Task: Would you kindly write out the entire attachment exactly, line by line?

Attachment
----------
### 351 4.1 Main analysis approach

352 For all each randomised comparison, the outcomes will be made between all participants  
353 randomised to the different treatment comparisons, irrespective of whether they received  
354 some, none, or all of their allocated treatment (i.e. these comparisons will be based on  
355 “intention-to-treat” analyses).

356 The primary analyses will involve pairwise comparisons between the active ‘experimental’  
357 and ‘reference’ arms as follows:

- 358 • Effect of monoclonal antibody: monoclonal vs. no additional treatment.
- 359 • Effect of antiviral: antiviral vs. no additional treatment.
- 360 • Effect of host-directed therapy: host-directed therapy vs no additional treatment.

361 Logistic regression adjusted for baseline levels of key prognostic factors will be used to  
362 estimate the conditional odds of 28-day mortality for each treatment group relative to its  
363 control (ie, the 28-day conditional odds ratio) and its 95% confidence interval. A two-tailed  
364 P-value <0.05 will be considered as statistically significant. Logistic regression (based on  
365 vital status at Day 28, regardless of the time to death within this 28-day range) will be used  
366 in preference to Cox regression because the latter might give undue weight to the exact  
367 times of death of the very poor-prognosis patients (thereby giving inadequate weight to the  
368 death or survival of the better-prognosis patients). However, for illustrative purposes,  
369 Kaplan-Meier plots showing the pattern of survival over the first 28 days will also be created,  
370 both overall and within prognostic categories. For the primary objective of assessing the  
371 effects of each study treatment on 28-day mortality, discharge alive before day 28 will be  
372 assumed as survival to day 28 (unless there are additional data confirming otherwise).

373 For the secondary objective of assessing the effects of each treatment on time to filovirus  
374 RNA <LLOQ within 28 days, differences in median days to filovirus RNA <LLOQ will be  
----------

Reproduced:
### 351 4.1 Main analysis approach

352 For all each randomised comparison, the outcomes will be made between all participants  
353 randomised to the different treatment comparisons, irrespective of whether they received  
354 some, none, or all of their allocated treatment (i.e. these comparisons will be based on  
355 “intention-to-treat” analyses).

356 The primary analyses will involve pairwise comparisons between the active ‘experimental’  
357 and ‘reference’ arms as follows:

- 358 • Effect of monoclonal antibody: monoclonal vs. no additional treatment.
- 359 • Effect of antiviral: antiviral vs. no additional treatment.
- 360 • Effect of host-directed therapy: host-directed therapy vs no additional treatment.

361 Logistic regression adjusted for baseline levels of key prognostic factors will be used to  
362 estimate the conditional odds of 28-day mortality for each treatment group relative to its  
363 control (ie, the 28-day conditional odds ratio) and its 95% confidence interval. A two-tailed  
364 P-value <0.05 will be considered as statistically significant. Logistic regression (based on  
365 vital status at Day 28, regardless of the time to death within this 28-day range) will be used  
366 in preference to Cox regression because the latter might give undue weight to the exact  
367 times of death of the very poor-prognosis patients (thereby giving inadequate weight to the  
368 death or survival of the better-prognosis patients). However, for illustrative purposes,  
369 Kaplan-Meier plots showing the pattern of survival over the first 28 days will also be created,  
370 both overall and within prognostic categories. For the primary objective of assessing the  
371 effects of each study treatment on 28-day mortality, discharge alive before day 28 will be  
372 assumed as survival to day 28 (unless there are additional data confirming otherwise).

373 For the secondary objective of assessing the effects of each treatment on time to filovirus  
374 RNA <LLOQ within 28 days, differences in median days to filovirus RNA <LLOQ will be  